The foreign sciences included:
The propaedeutic disciplines, the physical and metaphysical sciences of the Greeks, the various branches of mathematics, philosophy, natural history (zoology, botany, etc.) medicine, astronomy and music.
Science Flourished in Spite of Islam, Not Because of It
I made the point at the beginning that there is no such thing as ‘Islamic science’. It partly follows from this that
science and philosophy flourished in this period in spite of Islam, not because of it.
There was nothing in Islam itself, or in the Koran, the hadiths, the life of Mohammed, etc. which seeded science. The only thing that could be hoped for is that the religious/political authorities did not interfere with the work of Muslim scientists. Sometimes they did. Sometimes they didn’t.
All along, during this ‘Golden age’ of Islamic civilisation, there was a to-and-thro between reaction (against science) and intellectual freedom. This is how Grunebaum puts it:
‘Those accomplishments of Islamic mathematical and medical science which continue to compel our admiration were developed in areas and in periods where the elites were willing to go beyond and possibly against the basic strains of orthodox thought and feeling.’ (page 114, G.E. Von Grunebaum, Islam, Essays in the Nature and Growth of a Cultural Tradition, Chicago, 1955).
Not only was ‘Islamic science’ actually in spite of Islam, or at least in spite of the upholders of Islam, but Muslims, when they felt like it, did quite often and easily opt to curtail science, or at least to curtail the aspects of science that might have conflicted with Islam itself.
Ernest Renan says the same thing:
‘Science and philosophy flourished on Musalman soil during the first half of the middle ages; but it was not by reason of Islam, it was in spite of Islam. Not a Musalman philosopher or scholar escaped persecution.’ (Ernest Renan, Islamisme et la science, lecture, 1883)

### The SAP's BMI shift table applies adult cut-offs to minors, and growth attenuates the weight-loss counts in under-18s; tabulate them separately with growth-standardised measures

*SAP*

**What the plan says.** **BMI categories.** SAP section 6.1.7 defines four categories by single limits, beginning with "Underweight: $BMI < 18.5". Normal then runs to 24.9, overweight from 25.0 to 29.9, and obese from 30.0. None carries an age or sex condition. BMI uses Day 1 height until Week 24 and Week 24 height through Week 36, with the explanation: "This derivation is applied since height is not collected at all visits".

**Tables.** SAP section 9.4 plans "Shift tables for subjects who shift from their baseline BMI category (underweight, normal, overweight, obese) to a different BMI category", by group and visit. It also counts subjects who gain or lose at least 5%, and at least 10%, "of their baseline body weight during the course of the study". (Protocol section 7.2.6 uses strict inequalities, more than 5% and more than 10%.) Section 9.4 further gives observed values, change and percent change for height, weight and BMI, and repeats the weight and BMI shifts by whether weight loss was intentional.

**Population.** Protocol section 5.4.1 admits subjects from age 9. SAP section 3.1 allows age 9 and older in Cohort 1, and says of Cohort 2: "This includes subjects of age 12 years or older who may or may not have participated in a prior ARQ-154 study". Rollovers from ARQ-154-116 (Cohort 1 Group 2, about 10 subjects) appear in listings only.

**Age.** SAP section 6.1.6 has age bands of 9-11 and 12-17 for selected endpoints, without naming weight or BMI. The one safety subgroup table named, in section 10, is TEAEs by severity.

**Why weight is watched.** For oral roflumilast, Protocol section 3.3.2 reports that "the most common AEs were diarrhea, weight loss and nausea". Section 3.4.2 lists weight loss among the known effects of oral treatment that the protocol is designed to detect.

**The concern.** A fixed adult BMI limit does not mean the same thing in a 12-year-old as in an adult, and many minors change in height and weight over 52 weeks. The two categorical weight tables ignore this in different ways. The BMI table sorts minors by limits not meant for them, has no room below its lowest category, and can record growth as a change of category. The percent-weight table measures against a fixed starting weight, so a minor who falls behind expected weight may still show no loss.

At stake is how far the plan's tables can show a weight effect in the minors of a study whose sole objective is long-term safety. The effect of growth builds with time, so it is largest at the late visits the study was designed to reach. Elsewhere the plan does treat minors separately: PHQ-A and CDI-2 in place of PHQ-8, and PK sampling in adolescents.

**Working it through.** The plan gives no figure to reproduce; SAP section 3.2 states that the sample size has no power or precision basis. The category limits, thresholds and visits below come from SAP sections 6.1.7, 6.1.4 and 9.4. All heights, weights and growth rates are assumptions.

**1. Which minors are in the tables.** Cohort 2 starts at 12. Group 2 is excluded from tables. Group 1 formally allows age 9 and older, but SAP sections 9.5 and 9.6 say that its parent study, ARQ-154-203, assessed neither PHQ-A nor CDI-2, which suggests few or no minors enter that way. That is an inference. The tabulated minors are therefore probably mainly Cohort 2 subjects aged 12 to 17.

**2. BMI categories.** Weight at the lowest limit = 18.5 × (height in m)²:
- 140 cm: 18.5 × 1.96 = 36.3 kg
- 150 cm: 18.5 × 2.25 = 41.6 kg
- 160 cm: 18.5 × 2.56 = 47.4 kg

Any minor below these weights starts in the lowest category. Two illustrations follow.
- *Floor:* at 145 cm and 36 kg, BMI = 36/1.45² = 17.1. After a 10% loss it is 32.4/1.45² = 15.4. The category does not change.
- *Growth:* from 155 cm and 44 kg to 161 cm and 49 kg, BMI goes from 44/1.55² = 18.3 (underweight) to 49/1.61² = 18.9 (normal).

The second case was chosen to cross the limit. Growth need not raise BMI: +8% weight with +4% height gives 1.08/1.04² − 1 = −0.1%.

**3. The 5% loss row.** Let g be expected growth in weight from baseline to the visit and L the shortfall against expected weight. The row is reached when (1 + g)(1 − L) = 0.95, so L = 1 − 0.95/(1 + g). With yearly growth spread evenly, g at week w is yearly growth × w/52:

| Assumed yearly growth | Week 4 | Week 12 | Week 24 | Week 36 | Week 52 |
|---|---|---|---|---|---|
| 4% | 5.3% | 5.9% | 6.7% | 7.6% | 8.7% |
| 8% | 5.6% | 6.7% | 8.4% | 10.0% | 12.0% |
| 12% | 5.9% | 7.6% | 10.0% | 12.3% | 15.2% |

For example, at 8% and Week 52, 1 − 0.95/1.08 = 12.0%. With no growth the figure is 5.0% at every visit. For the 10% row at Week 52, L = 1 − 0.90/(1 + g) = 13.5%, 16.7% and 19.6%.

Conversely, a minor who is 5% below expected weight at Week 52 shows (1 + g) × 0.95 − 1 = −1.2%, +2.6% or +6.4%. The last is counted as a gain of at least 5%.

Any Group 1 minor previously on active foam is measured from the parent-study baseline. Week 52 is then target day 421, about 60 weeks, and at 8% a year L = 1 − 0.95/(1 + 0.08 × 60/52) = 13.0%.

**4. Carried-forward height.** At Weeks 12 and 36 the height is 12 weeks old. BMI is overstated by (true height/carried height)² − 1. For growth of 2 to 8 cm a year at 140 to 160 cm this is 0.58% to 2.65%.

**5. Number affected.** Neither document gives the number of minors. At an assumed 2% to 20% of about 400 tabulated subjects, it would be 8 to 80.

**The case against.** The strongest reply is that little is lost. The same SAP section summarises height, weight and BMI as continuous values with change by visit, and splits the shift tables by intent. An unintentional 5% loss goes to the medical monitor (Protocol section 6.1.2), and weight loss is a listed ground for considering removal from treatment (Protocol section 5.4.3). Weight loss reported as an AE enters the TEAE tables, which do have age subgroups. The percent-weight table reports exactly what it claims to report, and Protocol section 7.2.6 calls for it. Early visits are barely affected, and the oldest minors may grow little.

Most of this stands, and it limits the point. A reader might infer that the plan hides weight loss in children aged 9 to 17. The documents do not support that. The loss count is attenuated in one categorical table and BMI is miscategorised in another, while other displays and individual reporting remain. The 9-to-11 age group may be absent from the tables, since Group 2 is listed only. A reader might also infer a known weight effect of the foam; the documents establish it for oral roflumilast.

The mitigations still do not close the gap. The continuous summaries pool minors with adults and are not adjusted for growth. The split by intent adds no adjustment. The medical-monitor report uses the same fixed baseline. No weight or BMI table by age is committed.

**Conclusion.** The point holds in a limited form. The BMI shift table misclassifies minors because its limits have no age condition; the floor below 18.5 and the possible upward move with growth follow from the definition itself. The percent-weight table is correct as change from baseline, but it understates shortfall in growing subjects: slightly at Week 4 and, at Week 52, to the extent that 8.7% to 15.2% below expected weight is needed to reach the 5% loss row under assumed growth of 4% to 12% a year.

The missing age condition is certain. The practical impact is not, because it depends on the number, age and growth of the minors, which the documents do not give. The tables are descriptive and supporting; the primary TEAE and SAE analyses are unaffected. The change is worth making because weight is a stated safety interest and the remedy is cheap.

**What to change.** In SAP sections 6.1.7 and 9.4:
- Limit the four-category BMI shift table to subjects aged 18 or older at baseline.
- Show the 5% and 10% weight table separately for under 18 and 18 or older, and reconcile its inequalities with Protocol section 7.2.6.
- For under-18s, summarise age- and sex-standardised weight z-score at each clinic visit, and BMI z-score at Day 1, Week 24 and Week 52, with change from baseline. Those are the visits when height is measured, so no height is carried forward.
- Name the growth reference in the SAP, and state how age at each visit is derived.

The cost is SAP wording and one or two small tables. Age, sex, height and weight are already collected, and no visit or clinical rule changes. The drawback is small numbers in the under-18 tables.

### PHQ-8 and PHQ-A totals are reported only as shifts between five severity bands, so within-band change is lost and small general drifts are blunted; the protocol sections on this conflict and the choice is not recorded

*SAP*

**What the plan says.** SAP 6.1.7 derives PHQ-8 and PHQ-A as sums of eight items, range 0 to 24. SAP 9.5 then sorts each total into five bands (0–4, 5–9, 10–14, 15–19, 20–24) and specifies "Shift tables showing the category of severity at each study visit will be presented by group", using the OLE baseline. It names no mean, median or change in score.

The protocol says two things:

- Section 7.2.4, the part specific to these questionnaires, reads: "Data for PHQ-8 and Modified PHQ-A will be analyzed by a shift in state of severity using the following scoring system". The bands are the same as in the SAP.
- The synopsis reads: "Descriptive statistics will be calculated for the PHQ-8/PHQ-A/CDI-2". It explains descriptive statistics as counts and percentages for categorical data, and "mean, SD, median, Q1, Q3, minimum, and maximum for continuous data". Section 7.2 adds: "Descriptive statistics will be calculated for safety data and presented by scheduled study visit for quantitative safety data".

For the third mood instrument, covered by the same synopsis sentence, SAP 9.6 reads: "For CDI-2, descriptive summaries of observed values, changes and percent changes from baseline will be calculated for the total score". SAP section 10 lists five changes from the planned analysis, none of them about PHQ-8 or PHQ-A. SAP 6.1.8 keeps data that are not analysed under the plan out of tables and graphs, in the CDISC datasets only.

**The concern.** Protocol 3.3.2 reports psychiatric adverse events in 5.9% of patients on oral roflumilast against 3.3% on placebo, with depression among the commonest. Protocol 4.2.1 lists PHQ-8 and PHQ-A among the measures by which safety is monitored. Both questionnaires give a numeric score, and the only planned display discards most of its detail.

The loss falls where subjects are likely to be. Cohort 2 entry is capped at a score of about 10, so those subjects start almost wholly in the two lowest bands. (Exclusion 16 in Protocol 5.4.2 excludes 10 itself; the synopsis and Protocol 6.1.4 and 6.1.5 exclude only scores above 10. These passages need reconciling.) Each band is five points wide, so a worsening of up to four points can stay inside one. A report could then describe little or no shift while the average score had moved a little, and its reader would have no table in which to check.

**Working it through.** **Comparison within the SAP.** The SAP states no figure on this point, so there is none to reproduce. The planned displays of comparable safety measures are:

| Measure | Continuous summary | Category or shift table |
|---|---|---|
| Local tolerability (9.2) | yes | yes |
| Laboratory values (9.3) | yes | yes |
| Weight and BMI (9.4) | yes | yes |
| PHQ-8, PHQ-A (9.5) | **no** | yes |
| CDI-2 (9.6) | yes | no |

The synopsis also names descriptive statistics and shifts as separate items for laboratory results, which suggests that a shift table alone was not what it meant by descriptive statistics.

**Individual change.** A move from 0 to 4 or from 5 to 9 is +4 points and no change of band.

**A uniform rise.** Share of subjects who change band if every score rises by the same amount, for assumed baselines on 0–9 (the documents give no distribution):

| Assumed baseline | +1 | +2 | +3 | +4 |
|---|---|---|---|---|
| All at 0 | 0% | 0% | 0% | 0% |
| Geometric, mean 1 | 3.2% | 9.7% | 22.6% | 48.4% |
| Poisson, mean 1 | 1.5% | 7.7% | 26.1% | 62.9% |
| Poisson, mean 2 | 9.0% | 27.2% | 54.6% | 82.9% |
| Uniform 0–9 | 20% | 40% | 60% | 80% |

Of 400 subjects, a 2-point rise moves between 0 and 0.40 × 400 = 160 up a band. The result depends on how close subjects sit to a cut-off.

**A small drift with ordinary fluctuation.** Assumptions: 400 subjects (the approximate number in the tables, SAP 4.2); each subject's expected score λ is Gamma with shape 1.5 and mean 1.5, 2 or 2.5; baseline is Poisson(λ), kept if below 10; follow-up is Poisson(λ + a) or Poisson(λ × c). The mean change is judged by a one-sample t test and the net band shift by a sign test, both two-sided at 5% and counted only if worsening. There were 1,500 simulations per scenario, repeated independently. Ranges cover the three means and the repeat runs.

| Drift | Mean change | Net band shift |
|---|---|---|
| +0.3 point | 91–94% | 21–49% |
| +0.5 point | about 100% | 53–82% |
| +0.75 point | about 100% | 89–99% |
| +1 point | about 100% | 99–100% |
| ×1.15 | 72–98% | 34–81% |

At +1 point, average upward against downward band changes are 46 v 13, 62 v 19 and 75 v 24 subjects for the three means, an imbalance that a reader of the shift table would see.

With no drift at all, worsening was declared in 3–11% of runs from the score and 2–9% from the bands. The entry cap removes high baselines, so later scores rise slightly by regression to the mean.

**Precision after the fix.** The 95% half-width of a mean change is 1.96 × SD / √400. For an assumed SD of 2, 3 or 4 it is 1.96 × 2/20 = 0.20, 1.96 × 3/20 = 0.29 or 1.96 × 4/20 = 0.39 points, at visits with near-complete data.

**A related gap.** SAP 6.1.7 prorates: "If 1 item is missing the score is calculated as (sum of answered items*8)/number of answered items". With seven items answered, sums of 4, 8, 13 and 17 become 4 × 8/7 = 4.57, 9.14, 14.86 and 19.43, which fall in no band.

I mentioned a few moments ago the Islamic distinction between foreign sciences and Islamic sciences. I placed zoology on the foreign science side. However, even when Muslims did study zoology they still did so with their Islamic or religious hats on. George Sarton wrote:
‘Muslims, with but few exceptions, were hardly interested in the scientific aspects of these matters [the distributions of the animal kingdom], but rather in their theological implications; they were not thinking so much of evolution from a human or naturalistic point of view as of creation from the divine one.’ (Quoted in Von Grunebaum, see above, page 123)
The Case of the Averroes (Ahmad ibn Rushd: 1126-1198)
The most important Islamic philosopher… ah, again, that’s not quite right! The most important philosopher who was also a Muslim was Averroes. Actually, this is not quite right either in the case of philosophers. That is, Averroes was an Islamic philosopher, but only when dealing with theological or religious subjects and concerns. Even more correctly, only when dealing with theological or religious subjects and concerns from within the parameters set by Islamic theology and religion (otherwise it would have been the philosophy of religion proper). However, it is arguable that in the former case we should call him a ‘theologian’, not a ‘philosopher’. Anyway. When he was philosophising about issues which were not religious he was a Muslim philosopher, or a philosopher who happened to be a Muslim, not an Islamic philosopher.
I said that Averroes was one of the most important Muslims philosophers… but this is not really the case for Muslims! Only to non-Muslims. He had a profound influence of Latin philosophers and scientists of the 13th century. Despite all this, Averroes had no influence at all on the development of the kinds of philosophy which Muslims developed in the Muslim world. After his death, he was more or less forgotten by Muslims in the Islamic world. So when Muslims - more likely, Islamophiles - tell us how important ‘Islamic philosophers’ like Averroes were to Europe, perhaps we should remind them of these facts. Renan does just that:
‘To give Islam the credit of Averroes and so many other illustrious thinkers, who passed half their life in prison, in forced hiding, in disgrace, whose books were burned and whose writings almost suppressed by theological authority, is as if one were to ascribe to the Inquisition the discoveries of Galileo…’